Fiber’s not just for your grandmother…

Fiber stabilizes blood sugar levels and further slows down the breakdown of carbohydrates. This contributes to keeping blood sugar and insulin levels stable. Slower-digesting carbs not only help you feel better, but they help you stay leaner. Fiber also creates bulk in your food, which facilitates faster gut motility keeps your intestines healthy.

Complex carbs such as oats, cream of rye cereal or low sugar whole grain bran muffins are exceptional choices of carbohydrate foods because they supply dense amounts of dietary fiber. As I mentioned earlier, when you’re pressed for time, it’s a hard to beat a protein drink for convenience. The only problem is that most protein powders don’t contain any fiber—in fact most will constipate you if you don’t consume enough fiber daily.

Fast solutions that work

The new Lean Body® Instant Whole Foods shake is the only source of protein and carbs I know of that also provides such a dense amount (7 grams) of soluble dietary fiber. It contains a healthy serving of complex carbs from slow- release natural grain sources including brown rice, oats, and rice bran, plus essential fatty acids (healthy fats) and 40 grams of time-release proteins to give your muscles a sustained flow of amino acids. It’s what I call a “whole food MRP.”

You can cook up a dozen scrambled egg whites, a cup of whole oats, and take a handful of vitamins in the morning, or you can simply tear open a packet of Lean Body® Instant Whole Food shake and throw in the blender with 2 cups of ice water and blend for a minute. For me, it’s fast and nutritious. Done!

Beefing up breakfast…

Breakfast and your post-training meal, can be called the “anti-catabolic” meals. The foods you eat at these two meals help to pull the body out of a potentially muscle-wasting state. “Catabolism” is just a fancy name for muscle loss. As mentioned before, when you sleep, the body often slips into catabolism and tears down muscle to be used as fuel. The same happens after training. Using a supplement containing the amino acid glutamine, along with the branched chain amino acids leucine, isoleucine, and valine can help bring catabolism to a grinding halt and get the body into a muscle building (anabolic) state. Glutamine can lower cortisol levels, a muscle wasting hormone that tends to rise while sleeping and training. Branched chain amino acids (BCAA) –especially leucine- have been shown to be anabolic. In fact, it’s often added to cattle feed to help increase size! Leucine actually increases the body’s ability to build muscle. Taking glutamine and branched chain amino acids upon waking with breakfast and after training, are important steps if you are trying to build lean muscle. You should take 5-10 grams of a high quality glutamine powder supplement such as GLUTALEAN™, along with 5-10 grams of branched chain amino acids with breakfast. Or, you can take a Lean Body Instant Whole Foods shake, which contains over 10 grams of glutamine and its precursor, glutamic acid, plus 9 grams of branched chain amino acids.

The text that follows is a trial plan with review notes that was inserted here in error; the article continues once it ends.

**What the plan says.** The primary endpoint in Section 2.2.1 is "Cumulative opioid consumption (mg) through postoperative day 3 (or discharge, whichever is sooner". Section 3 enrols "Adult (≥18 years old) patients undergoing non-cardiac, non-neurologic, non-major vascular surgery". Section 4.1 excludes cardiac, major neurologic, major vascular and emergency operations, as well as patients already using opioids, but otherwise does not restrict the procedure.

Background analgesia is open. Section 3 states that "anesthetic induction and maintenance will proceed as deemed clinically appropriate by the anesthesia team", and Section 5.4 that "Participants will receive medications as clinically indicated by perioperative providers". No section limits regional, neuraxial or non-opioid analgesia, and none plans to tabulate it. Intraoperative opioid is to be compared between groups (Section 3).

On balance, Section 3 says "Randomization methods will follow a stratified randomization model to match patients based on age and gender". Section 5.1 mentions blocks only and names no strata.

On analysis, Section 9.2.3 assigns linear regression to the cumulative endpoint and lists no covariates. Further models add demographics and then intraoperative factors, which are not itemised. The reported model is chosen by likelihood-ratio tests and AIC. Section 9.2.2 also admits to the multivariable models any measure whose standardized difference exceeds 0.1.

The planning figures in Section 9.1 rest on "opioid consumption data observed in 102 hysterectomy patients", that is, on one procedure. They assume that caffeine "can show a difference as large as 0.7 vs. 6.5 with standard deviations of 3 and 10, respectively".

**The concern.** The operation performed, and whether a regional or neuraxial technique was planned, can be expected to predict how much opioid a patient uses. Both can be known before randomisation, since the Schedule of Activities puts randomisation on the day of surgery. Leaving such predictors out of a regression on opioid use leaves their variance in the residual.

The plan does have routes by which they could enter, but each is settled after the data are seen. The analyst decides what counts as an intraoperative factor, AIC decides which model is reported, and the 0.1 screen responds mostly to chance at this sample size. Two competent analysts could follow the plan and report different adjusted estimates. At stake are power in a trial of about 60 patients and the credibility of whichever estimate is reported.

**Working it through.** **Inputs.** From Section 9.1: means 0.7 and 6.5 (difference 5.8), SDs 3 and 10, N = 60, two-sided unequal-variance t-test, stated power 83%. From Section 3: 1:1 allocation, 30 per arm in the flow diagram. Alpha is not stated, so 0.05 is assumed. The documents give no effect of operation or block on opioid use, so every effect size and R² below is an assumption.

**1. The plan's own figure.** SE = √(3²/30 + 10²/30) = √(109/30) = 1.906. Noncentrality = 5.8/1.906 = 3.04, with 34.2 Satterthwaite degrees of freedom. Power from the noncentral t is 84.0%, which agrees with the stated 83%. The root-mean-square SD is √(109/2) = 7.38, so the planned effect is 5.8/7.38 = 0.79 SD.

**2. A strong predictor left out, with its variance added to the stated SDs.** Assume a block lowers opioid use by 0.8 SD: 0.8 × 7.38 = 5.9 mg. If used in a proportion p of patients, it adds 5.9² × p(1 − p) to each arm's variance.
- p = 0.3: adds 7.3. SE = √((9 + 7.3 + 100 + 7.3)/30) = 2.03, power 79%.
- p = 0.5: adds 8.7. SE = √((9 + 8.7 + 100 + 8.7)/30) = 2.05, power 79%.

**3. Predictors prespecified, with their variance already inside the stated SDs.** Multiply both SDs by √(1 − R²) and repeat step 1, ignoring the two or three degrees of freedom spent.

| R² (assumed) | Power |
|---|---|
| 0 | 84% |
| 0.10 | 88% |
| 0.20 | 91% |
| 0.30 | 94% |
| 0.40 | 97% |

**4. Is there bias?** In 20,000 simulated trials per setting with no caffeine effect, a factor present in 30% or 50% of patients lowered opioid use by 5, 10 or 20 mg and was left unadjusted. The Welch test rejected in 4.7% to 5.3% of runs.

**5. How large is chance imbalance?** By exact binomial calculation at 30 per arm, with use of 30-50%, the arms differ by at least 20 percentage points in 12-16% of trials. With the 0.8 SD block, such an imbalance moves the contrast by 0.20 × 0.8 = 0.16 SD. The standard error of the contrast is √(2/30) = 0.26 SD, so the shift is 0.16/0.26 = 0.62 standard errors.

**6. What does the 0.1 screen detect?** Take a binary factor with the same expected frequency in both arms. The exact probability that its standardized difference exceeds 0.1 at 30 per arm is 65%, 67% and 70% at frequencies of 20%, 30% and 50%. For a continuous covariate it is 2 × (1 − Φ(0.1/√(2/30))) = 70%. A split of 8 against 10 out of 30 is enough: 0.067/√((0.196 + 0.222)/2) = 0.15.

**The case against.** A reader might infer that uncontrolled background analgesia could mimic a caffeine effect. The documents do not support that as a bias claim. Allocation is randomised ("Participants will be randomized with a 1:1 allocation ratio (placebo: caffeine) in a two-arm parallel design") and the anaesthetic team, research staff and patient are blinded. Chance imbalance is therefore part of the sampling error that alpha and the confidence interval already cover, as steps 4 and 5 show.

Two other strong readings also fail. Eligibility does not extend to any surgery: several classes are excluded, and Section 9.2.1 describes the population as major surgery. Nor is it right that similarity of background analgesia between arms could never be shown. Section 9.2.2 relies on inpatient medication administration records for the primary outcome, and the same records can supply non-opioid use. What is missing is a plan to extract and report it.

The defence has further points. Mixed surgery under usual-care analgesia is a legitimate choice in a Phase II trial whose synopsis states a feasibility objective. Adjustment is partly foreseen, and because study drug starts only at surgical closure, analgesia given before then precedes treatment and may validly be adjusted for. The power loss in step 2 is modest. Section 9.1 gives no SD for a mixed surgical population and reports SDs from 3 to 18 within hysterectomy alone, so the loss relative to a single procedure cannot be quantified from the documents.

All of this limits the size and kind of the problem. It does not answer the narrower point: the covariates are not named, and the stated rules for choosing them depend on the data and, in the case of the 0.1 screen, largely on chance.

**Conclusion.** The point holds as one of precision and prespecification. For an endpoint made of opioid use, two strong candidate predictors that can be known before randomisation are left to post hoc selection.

After training, take a 60 gram dose of high quality whey protein isolate to jump start your recuperation. Whey protein isolate (WPI) is absorbed very quickly compared to other proteins such as casein (another milk protein.) The fast uptake of amino acids resulting from the ingestion of WPI is what your muscles need right after a workout to reverse the catabolic (tissue breakdown) condition that immediately follows intense resistance training. Labrada’s PROV 60™ is an excellent choice.

Here are several pro bodybuilding breakfasts that you can use to start your day:

Breakfast one
10 scrambled egg whites
1 cup of dry oats, cooked
1 banana
5-10 grams of BCAA
5-10 grams Glutalean™ glutamine

Breakfast two
1 packet of Lean Body® Instant Whole Foods (bananas & cream, blueberries& cream, or cinnamon oatmeal) mixed in 16 ounces of ice water and blended for 1 minute.
1 banana

Breakfast three
1 cup fat free cottage cheese
1 whole grain, low sugar bran muffin
1 large apple
5-10 grams BCAA
5-10 grams Glutalean™ glutamine

Breakfast four
2 scoops of ProV60® multi purpose protein blend mixed with skim milk
1 cup of dry Bob’s 10-Grain cereal, cooked
1 cup of blueberries
5-10 grams of BCAA
5-10 grams Glutalean™ glutamine

Power yourself up for the day by eating a solid breakfast every morning. Eating the right breakfast will pay off in terms of faster muscle gains and abundant energy throughout the day. Like the lion in Africa, you either eat breakfast or you starve— in this case, your muscles!

Editor’s Note: Lee Labrada is a former IFBB Mr.Universe and IFFB Pro World Cup winner. Winner of 22 major bodybuilding titles, he is one of only four men in history to place in the top four in the Mr.Olympia seven consecutive times. In 2004, Lee was inducted into the IFBB Pro Bodybuilding Hall of Fame. Lee is also the mayoral-appointed fitness czar for the City of Houston, and CEO of Labrada Nutrition, an Inc.500 company. Lee’s “Mass with Class” workout video and “Get Lean” is available at

One Response for Eat Breakfast Like a Pro Athlete to Build Muscle and Burn Fat!

  1. visnja simovic


    February 6, 2010 4:43 pm

    Does it affect the absorption of food if you consume the protein powder, oats and blueberries all mixed together in one bowl instead of first eating the protein component, then the carbohydrate part?